At the beginning of the episode titled “Dwight Helps Michael Prepare,” mischievous office prankster Jim conditions Dwight to want an Altoid every time he hears Jim’s computer boot up. Jim accomplishes this in much the same way Russian scientist Ivan Pavlov did back in the early 1900’s when he first noticed his experimental dogs would start to salivate as soon as they saw people in lab coats. With limited stimuli in the environment, the dogs realized most times they were approached by a person in a lab coat, they were subsequently fed. Pavlov (who was initially just interested in studying digestive systems) noticed this and began experimenting to see what else could get the dogs to salivate. He knew it was the dogs’ natural response to salivate in the presence of food to help with its digestion so he paired it with a completely unrelated event, the ringing of a bell, and found that once the dogs had made the connection between the two, they would start to salivate as soon as they heard the bell. You can play a game here thanks to the folks at NobelPrize.org that will take you through the steps of getting a dog to salivate when they hear a previously irrelevant sound.
So what does this have to do with dog training? Well, from Pavlov’s research stems clicker training. Similar to how Jim conditioned Dwight to respond to the noise his computer makes, we also condition dogs to respond to a click from a clicker. This is often referred to as “charging” the clicker and it is the very first step you must take for clicker training to be effective. Pavlov’s experiments showed us the most effective way to create associations between previously unrelated stimuli is to make sure you click before you present the food and to make the delay between the click and food delivery as short as possible so the dog will easily connect the two events. Once your dog understands what the click means, you can start to use it to shape amazing behaviors and to effectively countercondition your dog to things he may be nervous or afraid of.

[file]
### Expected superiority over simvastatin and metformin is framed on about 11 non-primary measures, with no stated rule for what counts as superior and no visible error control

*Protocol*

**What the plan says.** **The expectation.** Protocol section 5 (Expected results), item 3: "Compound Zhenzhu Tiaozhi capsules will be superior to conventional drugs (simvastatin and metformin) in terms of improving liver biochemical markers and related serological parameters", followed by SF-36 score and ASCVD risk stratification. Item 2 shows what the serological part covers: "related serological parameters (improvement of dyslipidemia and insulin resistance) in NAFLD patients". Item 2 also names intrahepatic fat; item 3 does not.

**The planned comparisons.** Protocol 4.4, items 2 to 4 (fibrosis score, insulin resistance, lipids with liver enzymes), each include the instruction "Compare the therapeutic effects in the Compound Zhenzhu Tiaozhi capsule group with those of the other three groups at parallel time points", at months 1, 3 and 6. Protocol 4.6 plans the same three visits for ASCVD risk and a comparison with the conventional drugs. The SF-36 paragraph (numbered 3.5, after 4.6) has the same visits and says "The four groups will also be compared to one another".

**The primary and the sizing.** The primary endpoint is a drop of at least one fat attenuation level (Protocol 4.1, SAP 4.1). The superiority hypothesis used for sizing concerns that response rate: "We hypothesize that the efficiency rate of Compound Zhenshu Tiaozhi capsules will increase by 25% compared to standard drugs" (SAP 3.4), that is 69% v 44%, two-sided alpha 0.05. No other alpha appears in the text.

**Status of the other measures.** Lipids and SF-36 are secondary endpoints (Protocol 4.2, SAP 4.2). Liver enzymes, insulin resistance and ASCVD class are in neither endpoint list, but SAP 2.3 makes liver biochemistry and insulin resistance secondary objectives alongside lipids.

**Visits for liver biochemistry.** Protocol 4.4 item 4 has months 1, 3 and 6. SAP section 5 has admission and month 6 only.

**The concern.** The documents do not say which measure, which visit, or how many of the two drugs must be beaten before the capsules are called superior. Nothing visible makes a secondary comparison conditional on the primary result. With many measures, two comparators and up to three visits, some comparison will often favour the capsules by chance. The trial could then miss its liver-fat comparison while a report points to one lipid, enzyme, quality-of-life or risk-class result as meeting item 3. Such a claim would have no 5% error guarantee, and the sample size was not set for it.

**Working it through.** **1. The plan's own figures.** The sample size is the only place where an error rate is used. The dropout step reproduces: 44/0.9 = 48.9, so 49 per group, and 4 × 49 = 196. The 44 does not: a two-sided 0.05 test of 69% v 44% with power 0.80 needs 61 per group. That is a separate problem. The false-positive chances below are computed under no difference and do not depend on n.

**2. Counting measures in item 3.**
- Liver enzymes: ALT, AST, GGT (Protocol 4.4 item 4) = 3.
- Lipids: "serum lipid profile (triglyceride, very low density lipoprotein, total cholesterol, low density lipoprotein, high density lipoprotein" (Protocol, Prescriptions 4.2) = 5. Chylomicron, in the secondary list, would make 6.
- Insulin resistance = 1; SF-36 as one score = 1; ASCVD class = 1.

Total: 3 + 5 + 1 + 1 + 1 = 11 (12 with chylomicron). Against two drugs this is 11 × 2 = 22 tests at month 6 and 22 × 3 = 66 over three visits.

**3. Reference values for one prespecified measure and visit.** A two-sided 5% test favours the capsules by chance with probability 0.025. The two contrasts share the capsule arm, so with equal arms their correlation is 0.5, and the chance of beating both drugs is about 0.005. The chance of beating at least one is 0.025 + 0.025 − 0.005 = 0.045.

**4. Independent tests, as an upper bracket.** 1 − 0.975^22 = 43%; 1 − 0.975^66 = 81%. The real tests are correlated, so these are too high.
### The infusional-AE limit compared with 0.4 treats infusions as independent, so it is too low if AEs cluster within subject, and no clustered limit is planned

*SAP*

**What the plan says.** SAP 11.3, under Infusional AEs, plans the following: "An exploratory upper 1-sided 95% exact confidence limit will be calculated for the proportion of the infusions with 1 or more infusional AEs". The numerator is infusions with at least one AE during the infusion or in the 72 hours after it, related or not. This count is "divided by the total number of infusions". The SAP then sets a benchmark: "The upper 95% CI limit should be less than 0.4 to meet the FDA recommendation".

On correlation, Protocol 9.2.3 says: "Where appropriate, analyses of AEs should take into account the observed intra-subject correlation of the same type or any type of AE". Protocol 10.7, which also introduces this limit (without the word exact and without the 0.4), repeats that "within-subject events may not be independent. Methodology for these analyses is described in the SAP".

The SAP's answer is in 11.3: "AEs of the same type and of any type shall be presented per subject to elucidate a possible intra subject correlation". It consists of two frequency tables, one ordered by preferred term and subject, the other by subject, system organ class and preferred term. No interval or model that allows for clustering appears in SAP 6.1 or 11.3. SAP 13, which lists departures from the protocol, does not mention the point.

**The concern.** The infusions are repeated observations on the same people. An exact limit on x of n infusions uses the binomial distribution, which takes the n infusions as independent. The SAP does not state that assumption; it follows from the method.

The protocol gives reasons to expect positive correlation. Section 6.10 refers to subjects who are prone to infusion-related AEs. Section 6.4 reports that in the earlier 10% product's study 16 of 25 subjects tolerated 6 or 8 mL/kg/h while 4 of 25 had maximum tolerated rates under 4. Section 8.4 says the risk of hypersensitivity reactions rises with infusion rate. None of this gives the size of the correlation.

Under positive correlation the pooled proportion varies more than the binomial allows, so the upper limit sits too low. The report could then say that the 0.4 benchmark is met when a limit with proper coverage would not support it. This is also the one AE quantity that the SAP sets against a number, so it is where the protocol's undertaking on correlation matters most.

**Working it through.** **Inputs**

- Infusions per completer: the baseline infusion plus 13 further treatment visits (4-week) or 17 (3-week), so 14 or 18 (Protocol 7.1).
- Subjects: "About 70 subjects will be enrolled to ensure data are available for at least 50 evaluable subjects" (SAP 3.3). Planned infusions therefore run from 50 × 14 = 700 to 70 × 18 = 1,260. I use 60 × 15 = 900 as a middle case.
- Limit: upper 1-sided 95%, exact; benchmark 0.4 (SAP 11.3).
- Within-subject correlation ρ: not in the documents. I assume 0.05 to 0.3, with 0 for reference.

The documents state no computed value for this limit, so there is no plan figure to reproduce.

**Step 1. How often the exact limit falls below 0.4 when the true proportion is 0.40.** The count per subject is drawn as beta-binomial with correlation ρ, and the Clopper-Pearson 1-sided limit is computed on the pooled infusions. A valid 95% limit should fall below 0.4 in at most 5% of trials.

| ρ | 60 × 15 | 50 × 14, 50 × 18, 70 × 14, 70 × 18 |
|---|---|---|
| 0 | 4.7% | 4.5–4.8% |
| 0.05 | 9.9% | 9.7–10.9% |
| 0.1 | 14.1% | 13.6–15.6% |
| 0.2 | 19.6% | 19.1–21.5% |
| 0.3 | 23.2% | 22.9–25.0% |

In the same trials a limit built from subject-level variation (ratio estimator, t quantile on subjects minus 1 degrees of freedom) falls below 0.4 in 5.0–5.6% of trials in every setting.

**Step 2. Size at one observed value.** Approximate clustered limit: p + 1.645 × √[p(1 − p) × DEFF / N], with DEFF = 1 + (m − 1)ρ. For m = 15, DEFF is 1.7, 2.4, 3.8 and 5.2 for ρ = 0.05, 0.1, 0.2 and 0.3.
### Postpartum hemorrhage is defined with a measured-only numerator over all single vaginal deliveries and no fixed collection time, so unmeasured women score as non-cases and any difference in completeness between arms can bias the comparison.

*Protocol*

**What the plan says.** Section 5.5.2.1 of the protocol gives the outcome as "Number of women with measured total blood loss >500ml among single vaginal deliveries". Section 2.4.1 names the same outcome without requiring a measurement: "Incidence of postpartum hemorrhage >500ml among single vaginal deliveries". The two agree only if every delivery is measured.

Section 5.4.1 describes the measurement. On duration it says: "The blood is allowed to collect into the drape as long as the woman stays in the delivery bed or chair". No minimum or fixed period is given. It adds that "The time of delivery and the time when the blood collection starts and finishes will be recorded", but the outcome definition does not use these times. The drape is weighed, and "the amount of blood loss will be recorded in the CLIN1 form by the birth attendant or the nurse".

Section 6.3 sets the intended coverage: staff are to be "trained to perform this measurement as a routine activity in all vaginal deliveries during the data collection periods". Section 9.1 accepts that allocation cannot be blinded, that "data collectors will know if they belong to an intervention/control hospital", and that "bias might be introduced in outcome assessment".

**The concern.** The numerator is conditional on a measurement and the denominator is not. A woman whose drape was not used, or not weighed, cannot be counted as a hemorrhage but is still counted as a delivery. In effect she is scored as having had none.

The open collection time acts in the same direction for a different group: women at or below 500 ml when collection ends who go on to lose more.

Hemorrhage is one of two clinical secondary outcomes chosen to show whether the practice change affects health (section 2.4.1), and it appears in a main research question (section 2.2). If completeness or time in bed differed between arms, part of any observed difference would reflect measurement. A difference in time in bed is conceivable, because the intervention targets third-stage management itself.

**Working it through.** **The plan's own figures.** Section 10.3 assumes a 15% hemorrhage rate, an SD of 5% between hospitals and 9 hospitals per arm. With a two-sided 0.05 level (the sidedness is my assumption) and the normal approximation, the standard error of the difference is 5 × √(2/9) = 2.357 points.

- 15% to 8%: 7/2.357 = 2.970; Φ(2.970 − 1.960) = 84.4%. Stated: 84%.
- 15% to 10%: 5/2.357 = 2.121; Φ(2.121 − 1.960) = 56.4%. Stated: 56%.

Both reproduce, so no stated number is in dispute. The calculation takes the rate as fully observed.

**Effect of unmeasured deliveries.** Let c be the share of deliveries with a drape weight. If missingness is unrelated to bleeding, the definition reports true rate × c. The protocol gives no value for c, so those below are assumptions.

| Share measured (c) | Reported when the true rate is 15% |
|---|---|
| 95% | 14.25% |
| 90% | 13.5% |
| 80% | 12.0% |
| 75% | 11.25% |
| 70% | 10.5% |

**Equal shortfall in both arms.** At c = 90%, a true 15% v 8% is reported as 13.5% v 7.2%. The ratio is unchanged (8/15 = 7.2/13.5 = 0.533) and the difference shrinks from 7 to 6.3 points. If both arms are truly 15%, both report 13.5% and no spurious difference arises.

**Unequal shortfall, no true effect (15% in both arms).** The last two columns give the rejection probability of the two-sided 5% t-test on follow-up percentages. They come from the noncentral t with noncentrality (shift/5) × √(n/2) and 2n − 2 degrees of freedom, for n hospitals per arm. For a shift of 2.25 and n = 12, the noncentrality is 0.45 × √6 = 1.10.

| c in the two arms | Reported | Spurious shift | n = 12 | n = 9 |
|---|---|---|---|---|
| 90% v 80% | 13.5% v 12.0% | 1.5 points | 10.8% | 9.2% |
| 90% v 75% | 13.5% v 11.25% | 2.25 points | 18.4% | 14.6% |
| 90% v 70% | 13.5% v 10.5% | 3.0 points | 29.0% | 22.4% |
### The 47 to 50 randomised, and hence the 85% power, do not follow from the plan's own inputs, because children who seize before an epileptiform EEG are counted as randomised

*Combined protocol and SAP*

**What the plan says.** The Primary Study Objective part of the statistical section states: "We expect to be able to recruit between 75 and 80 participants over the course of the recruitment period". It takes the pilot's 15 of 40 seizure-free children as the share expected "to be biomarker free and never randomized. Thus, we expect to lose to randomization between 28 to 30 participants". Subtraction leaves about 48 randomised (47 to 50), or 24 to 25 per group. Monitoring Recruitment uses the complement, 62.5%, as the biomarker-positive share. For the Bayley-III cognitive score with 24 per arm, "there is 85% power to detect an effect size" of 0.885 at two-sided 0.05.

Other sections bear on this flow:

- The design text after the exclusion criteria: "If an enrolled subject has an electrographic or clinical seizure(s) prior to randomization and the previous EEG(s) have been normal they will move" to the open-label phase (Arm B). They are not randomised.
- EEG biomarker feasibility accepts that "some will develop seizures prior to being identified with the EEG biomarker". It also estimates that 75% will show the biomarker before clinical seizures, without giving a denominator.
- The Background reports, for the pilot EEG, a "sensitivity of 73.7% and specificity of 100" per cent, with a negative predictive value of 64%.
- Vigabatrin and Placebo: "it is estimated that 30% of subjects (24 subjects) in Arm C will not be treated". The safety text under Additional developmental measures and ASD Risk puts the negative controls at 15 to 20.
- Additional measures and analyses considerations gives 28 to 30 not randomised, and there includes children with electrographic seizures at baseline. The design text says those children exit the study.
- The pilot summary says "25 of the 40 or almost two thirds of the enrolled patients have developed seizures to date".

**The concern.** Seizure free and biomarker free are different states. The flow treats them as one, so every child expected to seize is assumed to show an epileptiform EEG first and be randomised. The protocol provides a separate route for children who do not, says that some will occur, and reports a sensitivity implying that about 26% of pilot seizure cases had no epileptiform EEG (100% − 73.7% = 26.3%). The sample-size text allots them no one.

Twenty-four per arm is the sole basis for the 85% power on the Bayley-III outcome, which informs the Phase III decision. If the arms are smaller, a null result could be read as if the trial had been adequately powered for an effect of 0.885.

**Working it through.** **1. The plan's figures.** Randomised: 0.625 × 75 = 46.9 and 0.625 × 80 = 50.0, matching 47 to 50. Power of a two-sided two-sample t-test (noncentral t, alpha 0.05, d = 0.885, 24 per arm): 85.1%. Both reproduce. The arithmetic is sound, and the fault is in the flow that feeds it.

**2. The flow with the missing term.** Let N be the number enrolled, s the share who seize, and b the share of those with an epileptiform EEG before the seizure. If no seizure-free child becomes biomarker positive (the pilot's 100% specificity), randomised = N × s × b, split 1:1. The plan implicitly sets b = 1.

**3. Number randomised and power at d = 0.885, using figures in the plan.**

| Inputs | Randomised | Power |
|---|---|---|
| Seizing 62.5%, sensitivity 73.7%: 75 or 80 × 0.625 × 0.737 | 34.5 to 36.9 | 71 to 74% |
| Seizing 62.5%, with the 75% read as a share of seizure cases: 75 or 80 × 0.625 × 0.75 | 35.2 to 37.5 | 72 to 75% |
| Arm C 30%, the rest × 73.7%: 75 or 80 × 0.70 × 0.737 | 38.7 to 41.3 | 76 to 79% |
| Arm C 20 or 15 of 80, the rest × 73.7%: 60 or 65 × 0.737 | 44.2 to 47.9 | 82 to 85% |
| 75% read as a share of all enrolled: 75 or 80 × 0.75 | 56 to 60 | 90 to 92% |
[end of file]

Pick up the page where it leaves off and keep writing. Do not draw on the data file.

Thank you Ivan Pavlov for laying the groundwork for the best dog training practices available and thanks to the folks at the Office for putting a funny spin on the science behind conditioning!
Here at the Clicker Leash Co. we believe you can shape the dog of your dreams through positive reinforcement training but we also recognize that sometimes our dogs’ personalities or natural instincts may make some of our goals unrealistic. We have all felt moments of disappointment when we realize we are trying to fit a square peg into a round hole. That is why we found this video of a dog who had been bred and trained from birth to be a service dog so touching. This special dog’s instinct to chase birds unravelled her handler’s plans but instead of giving up on the dog completely, the inspired handler transformed her into a “Surfice Dog.” This is an inspiring story for anyone dealing with a challenging dog. Sometimes they won’t be what we want them to but they may make an even greater contribution to this world than we could have imagined.
We’ve all seen them – the dogs who take their owners for a walk as they pull them down the sidewalk at break neck speeds. When puppies are very young, they are not capable nor do many want to pull their people down the street. In fact, we often hear the complaint that a new puppy doesn’t want to walk at all. So how does it get from one extreme to another?